Japan's prime minister Sunday has vowed to make the country's defense forces better able to fight terrorism and any attackers who would use weapons of mass destruction.
During a troop review ceremony Sunday, Prime Minister Junichiro Koizumi said Japan would fully review the existing structure and weapons of the Self Defense Forces to make them more efficient.
Mr. Koizumi says Japanese forces must be capable of dealing with new threats, such as terrorism and the proliferation of weapons of mass destruction.
Concern has mounted here in recent years about North Korean missile and nuclear capabilities. There are also escalating worries about terrorism amid reported threats against Japan by Islamic militants opposed to the U.S.-led war on terror.
The prime minister, speaking Sunday at the Asaka base of the Ground Self-Defense Forces outside Tokyo, gave the strongest hint yet Japan will extend its deployment of non-combat troops in Iraq beyond the scheduled end of tour December 14.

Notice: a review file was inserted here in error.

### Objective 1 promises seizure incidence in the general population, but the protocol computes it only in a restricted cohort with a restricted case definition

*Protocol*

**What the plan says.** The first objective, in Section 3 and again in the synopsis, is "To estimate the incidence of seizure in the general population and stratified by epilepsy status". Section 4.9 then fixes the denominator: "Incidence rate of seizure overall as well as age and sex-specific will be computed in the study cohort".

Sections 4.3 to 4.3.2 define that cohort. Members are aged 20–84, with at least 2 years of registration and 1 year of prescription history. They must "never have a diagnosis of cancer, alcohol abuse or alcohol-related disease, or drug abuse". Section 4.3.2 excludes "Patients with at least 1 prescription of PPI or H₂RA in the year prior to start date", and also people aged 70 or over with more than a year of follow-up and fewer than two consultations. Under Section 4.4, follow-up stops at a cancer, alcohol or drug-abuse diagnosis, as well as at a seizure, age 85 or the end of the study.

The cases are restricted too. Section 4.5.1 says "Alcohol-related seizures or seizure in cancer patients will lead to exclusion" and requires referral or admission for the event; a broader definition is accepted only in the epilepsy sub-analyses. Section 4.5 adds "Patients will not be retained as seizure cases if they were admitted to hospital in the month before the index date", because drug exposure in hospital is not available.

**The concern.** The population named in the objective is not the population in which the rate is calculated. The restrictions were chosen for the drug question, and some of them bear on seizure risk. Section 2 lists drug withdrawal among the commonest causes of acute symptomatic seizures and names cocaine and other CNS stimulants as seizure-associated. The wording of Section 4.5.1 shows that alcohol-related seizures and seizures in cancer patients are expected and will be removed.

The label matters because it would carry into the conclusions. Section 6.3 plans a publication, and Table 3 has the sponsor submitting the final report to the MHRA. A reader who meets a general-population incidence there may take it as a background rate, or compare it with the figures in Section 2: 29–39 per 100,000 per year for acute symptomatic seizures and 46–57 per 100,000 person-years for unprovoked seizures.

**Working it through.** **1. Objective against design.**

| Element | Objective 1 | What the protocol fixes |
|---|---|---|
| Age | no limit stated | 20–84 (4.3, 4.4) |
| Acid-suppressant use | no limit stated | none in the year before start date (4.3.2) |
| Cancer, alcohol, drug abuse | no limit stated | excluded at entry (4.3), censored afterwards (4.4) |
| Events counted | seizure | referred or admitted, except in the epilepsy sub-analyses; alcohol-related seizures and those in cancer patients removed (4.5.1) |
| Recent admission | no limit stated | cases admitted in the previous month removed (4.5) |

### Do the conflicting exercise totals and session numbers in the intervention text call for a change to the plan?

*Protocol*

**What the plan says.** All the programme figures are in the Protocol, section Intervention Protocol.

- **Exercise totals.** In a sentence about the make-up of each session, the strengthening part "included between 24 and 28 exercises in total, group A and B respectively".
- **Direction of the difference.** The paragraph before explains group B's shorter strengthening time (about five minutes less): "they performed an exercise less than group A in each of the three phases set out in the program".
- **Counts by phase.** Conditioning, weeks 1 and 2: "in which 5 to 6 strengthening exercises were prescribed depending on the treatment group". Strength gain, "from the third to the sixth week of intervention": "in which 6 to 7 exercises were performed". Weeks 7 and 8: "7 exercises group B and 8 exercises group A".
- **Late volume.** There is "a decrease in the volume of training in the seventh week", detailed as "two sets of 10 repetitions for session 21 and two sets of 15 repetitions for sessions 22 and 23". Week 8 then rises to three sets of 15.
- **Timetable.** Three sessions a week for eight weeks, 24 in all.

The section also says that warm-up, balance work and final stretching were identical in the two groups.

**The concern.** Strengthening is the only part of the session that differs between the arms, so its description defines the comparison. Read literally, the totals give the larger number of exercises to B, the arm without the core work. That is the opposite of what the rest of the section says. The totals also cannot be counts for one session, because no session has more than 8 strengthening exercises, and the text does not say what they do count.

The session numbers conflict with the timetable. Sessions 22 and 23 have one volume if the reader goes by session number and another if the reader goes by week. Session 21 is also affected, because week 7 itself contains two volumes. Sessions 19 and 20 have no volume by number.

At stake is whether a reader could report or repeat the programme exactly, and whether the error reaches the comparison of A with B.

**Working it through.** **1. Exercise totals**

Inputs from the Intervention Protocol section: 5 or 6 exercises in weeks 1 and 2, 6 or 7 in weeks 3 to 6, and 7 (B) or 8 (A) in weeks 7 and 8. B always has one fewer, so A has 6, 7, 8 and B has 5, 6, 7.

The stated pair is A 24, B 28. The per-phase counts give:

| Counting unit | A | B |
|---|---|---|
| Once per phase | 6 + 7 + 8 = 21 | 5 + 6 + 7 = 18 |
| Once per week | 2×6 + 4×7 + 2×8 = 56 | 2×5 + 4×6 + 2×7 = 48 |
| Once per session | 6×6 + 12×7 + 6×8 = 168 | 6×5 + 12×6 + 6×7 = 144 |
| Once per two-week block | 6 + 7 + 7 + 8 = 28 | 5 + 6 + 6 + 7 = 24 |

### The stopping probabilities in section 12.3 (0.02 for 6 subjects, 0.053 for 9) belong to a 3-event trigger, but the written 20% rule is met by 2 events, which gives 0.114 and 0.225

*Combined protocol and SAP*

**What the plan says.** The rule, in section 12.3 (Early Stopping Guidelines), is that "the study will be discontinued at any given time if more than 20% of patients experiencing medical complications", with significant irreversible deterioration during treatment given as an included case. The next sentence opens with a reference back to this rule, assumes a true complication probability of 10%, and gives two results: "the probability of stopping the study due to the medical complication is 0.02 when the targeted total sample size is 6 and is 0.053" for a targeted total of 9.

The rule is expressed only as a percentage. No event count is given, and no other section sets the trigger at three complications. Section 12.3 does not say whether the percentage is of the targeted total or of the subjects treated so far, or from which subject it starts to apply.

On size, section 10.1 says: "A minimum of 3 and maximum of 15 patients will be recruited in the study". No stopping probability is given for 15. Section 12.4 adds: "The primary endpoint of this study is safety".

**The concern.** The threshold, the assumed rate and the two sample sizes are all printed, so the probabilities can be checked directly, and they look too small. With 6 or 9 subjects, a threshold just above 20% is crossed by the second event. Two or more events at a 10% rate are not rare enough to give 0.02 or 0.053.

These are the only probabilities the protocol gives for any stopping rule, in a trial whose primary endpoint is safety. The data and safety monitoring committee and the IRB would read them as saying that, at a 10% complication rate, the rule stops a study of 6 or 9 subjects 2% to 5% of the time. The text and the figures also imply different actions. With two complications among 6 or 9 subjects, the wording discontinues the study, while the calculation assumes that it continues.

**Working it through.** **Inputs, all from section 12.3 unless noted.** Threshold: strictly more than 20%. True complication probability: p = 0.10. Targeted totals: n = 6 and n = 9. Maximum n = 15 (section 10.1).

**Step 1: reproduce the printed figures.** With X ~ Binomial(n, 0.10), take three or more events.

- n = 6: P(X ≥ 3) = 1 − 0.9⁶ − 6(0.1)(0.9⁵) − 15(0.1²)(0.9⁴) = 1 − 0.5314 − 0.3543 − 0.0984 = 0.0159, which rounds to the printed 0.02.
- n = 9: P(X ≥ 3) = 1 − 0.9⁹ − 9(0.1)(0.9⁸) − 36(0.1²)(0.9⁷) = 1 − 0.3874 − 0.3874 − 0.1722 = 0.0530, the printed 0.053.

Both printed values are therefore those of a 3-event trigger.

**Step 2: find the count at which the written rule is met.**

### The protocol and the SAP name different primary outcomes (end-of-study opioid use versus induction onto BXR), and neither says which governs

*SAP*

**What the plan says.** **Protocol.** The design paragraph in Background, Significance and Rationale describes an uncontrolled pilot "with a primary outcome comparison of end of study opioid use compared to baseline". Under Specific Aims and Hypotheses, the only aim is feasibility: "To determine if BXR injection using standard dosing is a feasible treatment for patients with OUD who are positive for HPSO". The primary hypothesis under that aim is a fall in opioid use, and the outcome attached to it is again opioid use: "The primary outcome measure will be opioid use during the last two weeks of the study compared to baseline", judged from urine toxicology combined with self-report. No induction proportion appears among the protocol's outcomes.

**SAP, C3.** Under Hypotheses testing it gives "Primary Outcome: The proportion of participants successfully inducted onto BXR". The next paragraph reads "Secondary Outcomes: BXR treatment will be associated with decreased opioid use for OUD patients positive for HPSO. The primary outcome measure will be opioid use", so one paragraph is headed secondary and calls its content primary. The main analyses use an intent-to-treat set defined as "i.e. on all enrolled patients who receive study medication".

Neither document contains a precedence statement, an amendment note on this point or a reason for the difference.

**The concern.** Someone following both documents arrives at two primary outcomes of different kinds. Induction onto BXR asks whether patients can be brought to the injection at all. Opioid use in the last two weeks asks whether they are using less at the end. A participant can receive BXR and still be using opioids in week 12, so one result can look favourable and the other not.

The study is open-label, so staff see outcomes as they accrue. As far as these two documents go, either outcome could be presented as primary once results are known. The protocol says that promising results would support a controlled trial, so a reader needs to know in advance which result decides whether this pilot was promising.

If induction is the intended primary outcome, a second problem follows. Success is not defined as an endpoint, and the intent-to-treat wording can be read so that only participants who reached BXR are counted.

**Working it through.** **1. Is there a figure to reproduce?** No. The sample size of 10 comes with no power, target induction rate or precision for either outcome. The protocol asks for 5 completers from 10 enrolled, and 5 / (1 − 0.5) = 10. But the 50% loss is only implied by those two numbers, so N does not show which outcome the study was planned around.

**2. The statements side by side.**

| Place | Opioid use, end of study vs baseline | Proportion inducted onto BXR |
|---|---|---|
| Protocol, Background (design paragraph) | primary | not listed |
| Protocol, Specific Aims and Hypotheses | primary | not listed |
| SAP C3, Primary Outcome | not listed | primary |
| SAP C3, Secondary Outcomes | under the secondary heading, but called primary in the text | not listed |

A recent newspaper poll shows more than 60 percent of those surveyed were against extending the one-year troop mission in Iraq.
Last week, Mr. Koizumi said he would not withdraw troops as demanded by militants who took a 24-year-old Japanese backpacker hostage. The group, believed allied with al Qaida terrorist network, later beheaded the captive.
For the first time on Sunday, an opposition party leader attended the annual military review - a possible indication the political bloc may be softening its staunch opposition to deploying Japanese forces overseas. The president of the Democratic Party, Katsuya Okada said he thinks it is important for the opposition to also show its appreciation for the Self-Defense Forces' work in disaster relief and protecting the nation during its 50 years of existence.
The opposition has criticized Mr. Koizumi for strongly supporting President Bush in the war in Iraq. When Mr. Koizumi sent units of the Ground Self-Defense Forces to southern Iraq in January to help in reconstruction efforts, he became the first leader here since World War II to send troops to a nation still experiencing armed conflict.